Category Archives: Uncategorized

One Woman’s Experience With the Mediterranean Diet

Click the link below for details and good food photos.

“I never once felt like I was “dieting” on the Mediterranean eating plan. That said, my goal wasn’t weight loss — I was looking for improved energy levels and food that was filling and delicious. The Mediterranean diet accomplished both of those goals for me. I’d like to stick with it for a long time.”

Source: Best diet for body and brain is Mediterranean: Here’s how to do it – Business Insider

Mediterranean Diet Protects Against Macular Degeneration

A view from Humphreys Peak, Arizona

I thought we knew this already. Another reason to love the Mediterranean diet. Macular degeneration is a leading cause of blindness in the developed world. Prevention is much better than treatment.

High adherence to a Mediterranean diet and regular physical activity seem to be protective factors for AMD in a Portuguese population. The effect of the diet is likely driven by the increased consumption of vegetables, fruits, and nuts.

Source: Adherence to a Mediterranean diet and its association with age-related macular degeneration. The Coimbra Eye Study–Report 4 – Nutrition

Hmmm…No mention of heart-healthy whole grains.

Nuttin’ But Salads N=1 Experiment: Week 14 Summary

A new salad ingredient for me, front and center: artichoke hearts

Good compliance for me this week. Nevertheless, weight is up to 163.8 lb (74.5 kg) compared to 160.2 lb (72.8 kg) last week. Last weeks weight was unusually low.

I feel good. Workouts are going well. No performance deterioration with this plant-based diet.

June 5 will by my four-month anniversary on this diet. I’ll stop at that point, after 17 weeks. That’s adequate as a proof-of-concept. Haven’t decided how I’ll transition off. Tempted to continue with only two meals daily, one being a large salad, but what of the other? Considering a protein (meat, chicken, fish, eggs) plus cooked vegetables (low-carb or not?) and/or legumes.

Steve Parker, M.D.

Can Diet Improve Your Gingivitis or Periodontitis?

Yes...at least according to a tiny short-term study done in Germany. Only 10 experimental subjects. The researchers didn’t call it a paleo diet but that’s what it looks like to me.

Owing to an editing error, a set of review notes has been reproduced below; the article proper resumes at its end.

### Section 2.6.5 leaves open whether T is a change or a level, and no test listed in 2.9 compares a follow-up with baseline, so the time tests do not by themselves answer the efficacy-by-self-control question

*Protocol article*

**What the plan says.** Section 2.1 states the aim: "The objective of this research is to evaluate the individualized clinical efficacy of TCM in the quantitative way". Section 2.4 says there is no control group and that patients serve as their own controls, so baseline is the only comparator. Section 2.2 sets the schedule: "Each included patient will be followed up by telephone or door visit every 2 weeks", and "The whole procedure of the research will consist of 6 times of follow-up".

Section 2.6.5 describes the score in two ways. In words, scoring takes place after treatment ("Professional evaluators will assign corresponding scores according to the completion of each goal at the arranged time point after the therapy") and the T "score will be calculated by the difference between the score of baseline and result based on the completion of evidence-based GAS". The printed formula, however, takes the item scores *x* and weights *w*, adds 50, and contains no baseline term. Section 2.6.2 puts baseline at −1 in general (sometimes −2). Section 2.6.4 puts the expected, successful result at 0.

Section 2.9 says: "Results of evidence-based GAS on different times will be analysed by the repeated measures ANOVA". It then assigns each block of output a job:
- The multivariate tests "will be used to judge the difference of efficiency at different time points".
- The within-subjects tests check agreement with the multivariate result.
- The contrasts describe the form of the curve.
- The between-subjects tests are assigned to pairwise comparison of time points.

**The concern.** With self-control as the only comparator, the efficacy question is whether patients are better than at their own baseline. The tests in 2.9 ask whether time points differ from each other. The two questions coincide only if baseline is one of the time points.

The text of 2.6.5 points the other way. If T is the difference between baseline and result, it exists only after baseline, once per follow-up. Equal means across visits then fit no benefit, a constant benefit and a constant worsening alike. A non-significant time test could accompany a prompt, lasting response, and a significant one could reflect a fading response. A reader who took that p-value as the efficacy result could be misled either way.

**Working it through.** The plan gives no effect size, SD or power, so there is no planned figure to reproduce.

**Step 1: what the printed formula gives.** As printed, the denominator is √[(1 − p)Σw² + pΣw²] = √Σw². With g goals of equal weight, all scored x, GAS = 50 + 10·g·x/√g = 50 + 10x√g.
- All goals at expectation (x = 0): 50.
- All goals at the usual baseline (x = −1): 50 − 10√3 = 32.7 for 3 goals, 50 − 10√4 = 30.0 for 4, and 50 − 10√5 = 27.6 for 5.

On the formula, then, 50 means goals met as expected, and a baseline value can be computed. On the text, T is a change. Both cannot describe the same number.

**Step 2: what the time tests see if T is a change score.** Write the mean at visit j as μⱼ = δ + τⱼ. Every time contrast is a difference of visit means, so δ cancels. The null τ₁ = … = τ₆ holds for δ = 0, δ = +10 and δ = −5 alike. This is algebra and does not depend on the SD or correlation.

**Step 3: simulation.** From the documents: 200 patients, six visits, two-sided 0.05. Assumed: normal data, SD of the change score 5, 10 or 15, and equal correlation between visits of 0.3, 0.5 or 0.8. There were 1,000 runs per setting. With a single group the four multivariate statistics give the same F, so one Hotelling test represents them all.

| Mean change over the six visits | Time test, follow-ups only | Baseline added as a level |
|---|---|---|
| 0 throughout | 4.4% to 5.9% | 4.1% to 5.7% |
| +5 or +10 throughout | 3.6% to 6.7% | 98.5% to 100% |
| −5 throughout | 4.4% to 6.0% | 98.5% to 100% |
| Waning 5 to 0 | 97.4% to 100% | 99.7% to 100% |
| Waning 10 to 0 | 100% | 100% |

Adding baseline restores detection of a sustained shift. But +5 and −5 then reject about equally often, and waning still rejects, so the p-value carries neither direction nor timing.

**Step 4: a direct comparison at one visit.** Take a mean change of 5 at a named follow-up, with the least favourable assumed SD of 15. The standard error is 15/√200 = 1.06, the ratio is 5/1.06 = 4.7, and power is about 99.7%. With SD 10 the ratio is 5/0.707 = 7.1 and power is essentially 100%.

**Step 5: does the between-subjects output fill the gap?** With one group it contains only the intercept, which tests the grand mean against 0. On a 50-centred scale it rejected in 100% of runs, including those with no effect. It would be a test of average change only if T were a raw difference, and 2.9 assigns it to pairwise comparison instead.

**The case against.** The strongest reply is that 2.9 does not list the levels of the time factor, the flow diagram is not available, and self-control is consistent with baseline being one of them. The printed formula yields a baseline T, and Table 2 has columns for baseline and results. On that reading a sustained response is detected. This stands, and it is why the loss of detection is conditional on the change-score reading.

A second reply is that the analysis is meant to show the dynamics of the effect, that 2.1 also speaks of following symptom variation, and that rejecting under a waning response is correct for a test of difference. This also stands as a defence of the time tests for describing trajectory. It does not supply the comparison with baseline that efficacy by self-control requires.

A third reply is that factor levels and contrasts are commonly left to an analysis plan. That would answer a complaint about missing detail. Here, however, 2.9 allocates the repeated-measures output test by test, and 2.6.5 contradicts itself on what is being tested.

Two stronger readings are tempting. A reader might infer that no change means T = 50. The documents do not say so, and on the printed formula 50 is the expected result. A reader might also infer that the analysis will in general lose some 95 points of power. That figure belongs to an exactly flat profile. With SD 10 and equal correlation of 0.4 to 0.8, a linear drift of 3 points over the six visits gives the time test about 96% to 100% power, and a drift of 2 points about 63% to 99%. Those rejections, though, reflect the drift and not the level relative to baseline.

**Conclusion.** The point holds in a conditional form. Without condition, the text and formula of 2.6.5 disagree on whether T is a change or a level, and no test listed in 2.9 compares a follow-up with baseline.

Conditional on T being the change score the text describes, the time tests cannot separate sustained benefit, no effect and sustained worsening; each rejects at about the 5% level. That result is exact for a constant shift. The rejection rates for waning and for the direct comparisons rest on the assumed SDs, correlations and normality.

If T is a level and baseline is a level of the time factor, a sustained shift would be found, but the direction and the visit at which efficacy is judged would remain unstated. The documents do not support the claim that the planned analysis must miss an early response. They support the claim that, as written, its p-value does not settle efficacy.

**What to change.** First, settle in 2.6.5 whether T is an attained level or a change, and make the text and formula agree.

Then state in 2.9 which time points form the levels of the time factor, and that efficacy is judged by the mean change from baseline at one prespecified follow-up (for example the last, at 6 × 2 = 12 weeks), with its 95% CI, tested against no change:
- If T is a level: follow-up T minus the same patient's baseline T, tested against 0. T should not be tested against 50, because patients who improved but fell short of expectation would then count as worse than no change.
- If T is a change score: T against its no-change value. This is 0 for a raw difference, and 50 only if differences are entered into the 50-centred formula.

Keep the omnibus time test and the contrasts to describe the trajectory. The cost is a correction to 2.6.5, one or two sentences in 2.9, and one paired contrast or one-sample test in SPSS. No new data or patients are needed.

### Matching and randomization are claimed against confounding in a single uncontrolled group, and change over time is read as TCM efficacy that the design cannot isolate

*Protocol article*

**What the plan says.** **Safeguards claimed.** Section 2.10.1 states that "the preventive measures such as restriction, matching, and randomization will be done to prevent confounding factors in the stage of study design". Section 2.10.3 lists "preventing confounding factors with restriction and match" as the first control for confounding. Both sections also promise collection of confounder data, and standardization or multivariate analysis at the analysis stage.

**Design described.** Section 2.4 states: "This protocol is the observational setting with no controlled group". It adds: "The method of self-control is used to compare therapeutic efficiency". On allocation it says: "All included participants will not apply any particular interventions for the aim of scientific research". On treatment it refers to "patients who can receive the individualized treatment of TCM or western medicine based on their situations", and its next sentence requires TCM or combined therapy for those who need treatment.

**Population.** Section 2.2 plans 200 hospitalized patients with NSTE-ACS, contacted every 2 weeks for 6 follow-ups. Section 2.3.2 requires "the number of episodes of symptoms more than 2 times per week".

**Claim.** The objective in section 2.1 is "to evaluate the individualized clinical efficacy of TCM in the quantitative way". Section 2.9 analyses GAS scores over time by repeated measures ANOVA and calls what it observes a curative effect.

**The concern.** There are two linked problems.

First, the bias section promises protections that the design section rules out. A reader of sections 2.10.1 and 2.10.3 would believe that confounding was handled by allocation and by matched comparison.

Here’s their description of the food: “..low in carbohydrates, rich in Omega-3 fatty acids, and rich in vitamins C and D, antioxidants and fiber for four weeks.” How low in carbs? To a level “as far as possible to a level < 130 grams/day.” Click the link above for full diet details. By my reading, it qualifies as a paleo diet.

Certified paleo-compliant, plus high omega-3 fatty acids and low-carb

The researchers note in the body of their report that they can’t tell for sure which components of the experimental diet were most helpful, but they suspect it’s 1) the carbohydrate restriction, 2) increased omega-3 fatty acids, and 3) reduced omega-6 consumption.

Those three factors are at play in the both the Ketogenic Mediterranean Diet and Low-Carb Mediterranean Diet, both of which are options in my book, The Advanced Mediterranean Diet (2nd Ed.).

Here’s the study’s abstract for you science nerds:

Background

The aim of this pilot study was to investigate the effects of four weeks of an oral health optimized diet on periodontal clinical parameters in a randomized controlled trial.

Methods

The experimental group (n = 10) had to change to a diet low in carbohydrates, rich in Omega-3 fatty acids, and rich in vitamins C and D, antioxidants and fiber for four weeks. Participants of the control group (n = 5) did not change their dietary behavior. Plaque index, gingival bleeding, probing depths, and bleeding upon probing were assessed by a dentist with a pressure-sensitive periodontal probe. Measurements were performed after one and two weeks without a dietary change (baseline), followed by a two week transitional period, and finally performed weekly for four weeks.

Results

Despite constant plaque values in both groups, all inflammatory parameters decreased in the experimental group to approximately half that of the baseline values (GI: 1.10 ± 0.51 to 0.54 ± 0.30; BOP: 53.57 to 24.17 %; PISA: 638 mm2 to 284 mm2). This reduction was significantly different compared to that of the control group.

Conclusion